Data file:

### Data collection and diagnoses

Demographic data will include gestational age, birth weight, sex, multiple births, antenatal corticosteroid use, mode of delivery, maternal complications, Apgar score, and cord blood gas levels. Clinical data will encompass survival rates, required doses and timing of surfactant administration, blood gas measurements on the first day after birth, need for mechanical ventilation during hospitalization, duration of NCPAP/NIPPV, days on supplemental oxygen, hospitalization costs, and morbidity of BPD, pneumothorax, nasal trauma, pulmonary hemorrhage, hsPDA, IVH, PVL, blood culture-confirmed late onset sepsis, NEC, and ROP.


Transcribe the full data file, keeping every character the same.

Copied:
### Data collection and diagnoses

Demographic data will include gestational age, birth weight, sex, multiple births, antenatal corticosteroid use, mode of delivery, maternal complications, Apgar score, and cord blood gas levels. Clinical data will encompass survival rates, required doses and timing of surfactant administration, blood gas measurements on the first day after birth, need for mechanical ventilation during hospitalization, duration of NCPAP/NIPPV, days on supplemental oxygen, hospitalization costs, and morbidity of BPD, pneumothorax, nasal trauma, pulmonary hemorrhage, hsPDA, IVH, PVL, blood culture-confirmed late onset sepsis, NEC, and ROP.